Last week three central banks, the Federal Reserve, the Reserve Bank of Australia and the Bank of England raised rates and in so doing heightened concerns of an economic slowdown and stagflation.
Despite the ensuing volatility, the US sharemarket finished the week down just 0.2 per cent.
After weeks of outperformance, the ASX200 closed 3 per cent lower last week, with most of the fall coming on Friday, after the release of the RBA’s updated economic forecasts, which showed headline inflation is expected to reach 6 per cent by the end of the year.
And those forecasts came after the Bank of England became the third developed-market central bank to raise rates, while also painting a bleak outlook of high inflation and slowing growth, aka stagflation.
Here are the top five things to watch in markets this week.
1. US inflation data
April’s inflation figures are released this week and are expected to slow to an annual rate of 8.1 per cent, down from a 40-year high of 8.5 per cent in March.
The core inflation rate is expected to fall from 6.5 per cent to 6 per cent, still significantly above the Fed’s target of 2 per cent inflation.
2. US consumer sentiment
The University of Michigan will release its Consumer Sentiment Index for May.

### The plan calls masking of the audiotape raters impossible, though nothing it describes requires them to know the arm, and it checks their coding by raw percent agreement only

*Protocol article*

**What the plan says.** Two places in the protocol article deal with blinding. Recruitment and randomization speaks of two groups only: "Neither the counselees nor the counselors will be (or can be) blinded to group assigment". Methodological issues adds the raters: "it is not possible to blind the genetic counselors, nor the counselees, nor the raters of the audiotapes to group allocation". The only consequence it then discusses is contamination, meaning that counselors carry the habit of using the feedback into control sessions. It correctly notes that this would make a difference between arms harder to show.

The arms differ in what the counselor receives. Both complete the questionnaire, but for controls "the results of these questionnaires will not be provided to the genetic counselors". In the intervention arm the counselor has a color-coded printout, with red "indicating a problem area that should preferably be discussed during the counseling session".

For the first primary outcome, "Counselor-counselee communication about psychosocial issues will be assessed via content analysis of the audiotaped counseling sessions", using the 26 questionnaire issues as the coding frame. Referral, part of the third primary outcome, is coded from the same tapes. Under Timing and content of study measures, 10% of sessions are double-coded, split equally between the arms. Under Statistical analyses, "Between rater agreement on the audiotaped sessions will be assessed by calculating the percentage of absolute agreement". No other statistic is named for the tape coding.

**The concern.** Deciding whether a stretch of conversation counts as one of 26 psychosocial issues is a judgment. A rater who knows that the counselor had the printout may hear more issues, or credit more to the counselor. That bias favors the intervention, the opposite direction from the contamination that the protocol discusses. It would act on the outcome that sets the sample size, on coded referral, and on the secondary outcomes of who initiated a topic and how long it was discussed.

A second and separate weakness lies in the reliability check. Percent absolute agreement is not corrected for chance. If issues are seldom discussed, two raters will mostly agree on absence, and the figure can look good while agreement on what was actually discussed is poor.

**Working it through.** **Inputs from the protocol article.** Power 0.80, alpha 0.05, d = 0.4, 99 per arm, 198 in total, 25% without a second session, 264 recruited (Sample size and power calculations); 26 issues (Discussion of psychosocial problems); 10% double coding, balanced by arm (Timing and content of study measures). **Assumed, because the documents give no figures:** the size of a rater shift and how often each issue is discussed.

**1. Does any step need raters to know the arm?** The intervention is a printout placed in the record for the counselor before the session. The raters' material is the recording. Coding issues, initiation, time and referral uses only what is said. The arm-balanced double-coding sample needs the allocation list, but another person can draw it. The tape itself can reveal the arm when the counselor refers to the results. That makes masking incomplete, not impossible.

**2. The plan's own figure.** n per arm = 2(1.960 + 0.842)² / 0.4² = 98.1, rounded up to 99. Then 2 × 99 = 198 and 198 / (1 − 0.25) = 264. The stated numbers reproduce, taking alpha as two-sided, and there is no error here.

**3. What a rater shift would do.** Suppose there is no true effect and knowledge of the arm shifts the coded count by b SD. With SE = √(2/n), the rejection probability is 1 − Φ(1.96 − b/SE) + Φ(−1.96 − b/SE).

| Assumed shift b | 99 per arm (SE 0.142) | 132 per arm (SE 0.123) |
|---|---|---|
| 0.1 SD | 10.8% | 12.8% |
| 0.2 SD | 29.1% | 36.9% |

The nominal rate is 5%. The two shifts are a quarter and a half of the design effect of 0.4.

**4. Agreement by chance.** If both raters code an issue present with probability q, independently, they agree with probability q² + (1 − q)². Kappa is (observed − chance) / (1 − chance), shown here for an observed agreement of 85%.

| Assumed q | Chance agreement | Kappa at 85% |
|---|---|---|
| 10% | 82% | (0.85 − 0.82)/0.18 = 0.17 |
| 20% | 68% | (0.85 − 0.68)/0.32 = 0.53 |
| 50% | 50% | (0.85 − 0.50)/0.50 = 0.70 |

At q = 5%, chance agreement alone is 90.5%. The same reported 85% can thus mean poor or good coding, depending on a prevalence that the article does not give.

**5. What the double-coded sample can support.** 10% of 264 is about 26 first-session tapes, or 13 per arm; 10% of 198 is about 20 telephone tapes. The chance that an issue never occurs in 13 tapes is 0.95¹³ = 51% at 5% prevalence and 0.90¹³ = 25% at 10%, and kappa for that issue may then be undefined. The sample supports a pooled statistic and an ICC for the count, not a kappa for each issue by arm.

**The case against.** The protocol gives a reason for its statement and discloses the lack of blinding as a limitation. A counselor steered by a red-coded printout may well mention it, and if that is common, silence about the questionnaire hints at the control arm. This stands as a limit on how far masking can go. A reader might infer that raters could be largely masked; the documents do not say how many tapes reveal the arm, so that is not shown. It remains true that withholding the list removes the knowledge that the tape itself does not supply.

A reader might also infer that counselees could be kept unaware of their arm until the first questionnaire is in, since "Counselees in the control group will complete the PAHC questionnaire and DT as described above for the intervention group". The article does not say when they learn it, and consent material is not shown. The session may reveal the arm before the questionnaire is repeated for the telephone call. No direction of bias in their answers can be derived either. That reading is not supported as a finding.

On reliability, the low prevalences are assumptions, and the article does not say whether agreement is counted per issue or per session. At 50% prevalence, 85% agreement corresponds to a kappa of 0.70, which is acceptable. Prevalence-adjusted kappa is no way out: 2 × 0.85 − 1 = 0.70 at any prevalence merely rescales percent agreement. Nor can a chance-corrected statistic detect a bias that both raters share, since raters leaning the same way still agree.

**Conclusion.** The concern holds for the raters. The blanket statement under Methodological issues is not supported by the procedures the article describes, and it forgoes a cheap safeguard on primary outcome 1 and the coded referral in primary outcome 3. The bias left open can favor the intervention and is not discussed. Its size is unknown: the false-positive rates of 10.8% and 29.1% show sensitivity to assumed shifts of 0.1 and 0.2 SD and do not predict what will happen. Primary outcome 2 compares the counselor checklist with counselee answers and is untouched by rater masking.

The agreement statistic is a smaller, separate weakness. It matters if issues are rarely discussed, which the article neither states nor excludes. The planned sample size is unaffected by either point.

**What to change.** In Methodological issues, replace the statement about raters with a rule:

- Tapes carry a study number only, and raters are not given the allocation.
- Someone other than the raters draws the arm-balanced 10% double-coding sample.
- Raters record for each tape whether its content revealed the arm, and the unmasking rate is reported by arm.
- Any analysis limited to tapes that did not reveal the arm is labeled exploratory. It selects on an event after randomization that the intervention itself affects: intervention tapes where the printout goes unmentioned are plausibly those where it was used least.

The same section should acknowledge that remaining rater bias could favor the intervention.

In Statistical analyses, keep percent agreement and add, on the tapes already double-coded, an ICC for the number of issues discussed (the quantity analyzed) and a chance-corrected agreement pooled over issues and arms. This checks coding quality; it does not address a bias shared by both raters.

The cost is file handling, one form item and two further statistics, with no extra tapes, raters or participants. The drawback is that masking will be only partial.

The market is looking for a reading of 63.6, near multi-year lows, on concerns over rising inflation, the war in Ukraine, an expectation of aggressive central bank tightening and elevated energy prices.
3. Continuation of first-quarter US earnings season
US earnings season is in the home stretch.
But some big names are reporting this week, including Disney, Roblox, Peloton, Coinbase and EV maker Rivian.
According to FactSet, of the 87 per cent of the companies in the S&P 500 that have reported actual results for Q1 2022, 79 per cent have reported actual EPS above estimates, which is above the five-year average of 77 per cent.
4. Bitcoin struggling
Bitcoin is down more than 20 per cent for the year, and it is eyeing the January $US32,950 ($47,000) low.
Can Bitcoin hold on for dear life above this critical level, or are fresh year-to-date lows coming for Bitcoin this week?
5. Can the Aussie dollar stay above 70 US cents?
China’s COVID-19 lockdowns and hawkish Fed speak on slowing growth have sparked fears of a hard landing/recession – a prospect that has dragged the AUDUSD back to critical support just below .7000c.
The AUDUSD needs to remain above the .7000/.6970c support level or risk a deeper pullback into the mid-’60s.
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